Effect of melatonin on seizure frequency in intractable epilepsy: A pilot study

Hadassa Goldberg-Stern*, Heftsiba Oren, Nir Peled, Ben Zion Garty

*Corresponding author for this work

Research output: Contribution to journalArticlepeer-review


Melatonin is effective for treating sleep-wake cycle disturbances and has been reported occasionally to decrease epileptic seizure frequency, with no long-term side effects. In this pilot study, the investigators examined the effect of melatonin on seizures, sleep quality, and behavior in 10 patients aged 9 to 32 years with intractable epilepsy. Patients were randomized to receive melatonin (10 mg daily at bedtime) followed by placebo or placebo followed by melatonin for 3 weeks each, with a 1-week washout period in between. Seizure frequency was monitored by daily diaries and actigraphy recordings; behavioral and sleep parameters were rated by caregivers. Diurnal seizures decreased significantly with melatonin compared with placebo (P =.034, Wilcoxon test). Maximal number of seizures, seizure duration, sleep efficiency or latency, and behavioral parameters remained unchanged. No major side effects or seizure aggravation were documented. It is concluded that melatonin could be effective and safe for decreasing daytime seizure frequency in patients with intractable epilepsy.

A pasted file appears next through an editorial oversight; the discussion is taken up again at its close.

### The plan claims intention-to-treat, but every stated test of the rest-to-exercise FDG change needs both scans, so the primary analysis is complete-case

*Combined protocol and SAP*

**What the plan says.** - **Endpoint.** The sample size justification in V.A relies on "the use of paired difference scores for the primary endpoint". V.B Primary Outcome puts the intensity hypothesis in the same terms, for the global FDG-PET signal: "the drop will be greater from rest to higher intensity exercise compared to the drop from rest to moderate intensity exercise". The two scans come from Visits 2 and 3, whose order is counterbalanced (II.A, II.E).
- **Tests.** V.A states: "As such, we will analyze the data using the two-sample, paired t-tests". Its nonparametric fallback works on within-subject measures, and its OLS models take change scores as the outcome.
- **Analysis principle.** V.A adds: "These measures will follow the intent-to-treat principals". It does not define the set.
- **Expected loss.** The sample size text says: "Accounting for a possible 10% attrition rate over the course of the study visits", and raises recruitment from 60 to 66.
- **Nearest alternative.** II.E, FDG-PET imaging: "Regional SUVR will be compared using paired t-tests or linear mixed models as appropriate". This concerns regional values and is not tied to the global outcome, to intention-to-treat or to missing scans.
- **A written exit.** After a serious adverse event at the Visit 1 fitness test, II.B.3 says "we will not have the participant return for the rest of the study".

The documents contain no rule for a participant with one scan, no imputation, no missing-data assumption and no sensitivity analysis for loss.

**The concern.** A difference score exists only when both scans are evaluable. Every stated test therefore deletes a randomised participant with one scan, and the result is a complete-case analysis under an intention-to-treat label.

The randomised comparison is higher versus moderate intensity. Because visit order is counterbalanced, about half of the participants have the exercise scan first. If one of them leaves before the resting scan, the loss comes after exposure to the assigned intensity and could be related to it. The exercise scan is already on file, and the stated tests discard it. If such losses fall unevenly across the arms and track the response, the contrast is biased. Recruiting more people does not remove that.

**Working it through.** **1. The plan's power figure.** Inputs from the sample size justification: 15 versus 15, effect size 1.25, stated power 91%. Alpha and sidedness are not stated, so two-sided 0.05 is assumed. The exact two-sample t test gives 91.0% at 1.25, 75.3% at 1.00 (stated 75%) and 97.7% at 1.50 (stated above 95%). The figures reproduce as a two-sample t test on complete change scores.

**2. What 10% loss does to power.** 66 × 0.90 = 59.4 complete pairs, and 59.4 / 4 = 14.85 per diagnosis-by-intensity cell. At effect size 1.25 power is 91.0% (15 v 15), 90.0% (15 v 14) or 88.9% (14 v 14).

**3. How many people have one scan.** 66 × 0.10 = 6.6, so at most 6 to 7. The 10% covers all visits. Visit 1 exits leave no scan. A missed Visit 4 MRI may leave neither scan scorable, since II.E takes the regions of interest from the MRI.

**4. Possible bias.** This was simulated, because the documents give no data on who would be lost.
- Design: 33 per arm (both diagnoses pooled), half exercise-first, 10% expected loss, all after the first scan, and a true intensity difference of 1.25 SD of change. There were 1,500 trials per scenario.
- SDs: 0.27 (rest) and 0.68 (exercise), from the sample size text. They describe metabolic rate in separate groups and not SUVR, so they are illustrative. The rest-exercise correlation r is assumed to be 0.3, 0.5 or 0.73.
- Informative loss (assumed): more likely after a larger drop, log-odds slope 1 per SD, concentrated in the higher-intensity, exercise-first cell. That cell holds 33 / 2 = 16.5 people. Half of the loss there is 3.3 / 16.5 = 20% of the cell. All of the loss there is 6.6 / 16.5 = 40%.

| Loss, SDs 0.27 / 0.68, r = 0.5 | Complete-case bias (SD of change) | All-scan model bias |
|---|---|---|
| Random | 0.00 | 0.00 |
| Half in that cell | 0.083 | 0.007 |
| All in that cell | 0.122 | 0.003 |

Original languageEnglish
Pages (from-to)1524-1528
Number of pages5
JournalJournal of Child Neurology
Issue number12
StatePublished - Dec 2012


  • antiepileptic effect
  • epilepsy
  • melatonin
  • sleep


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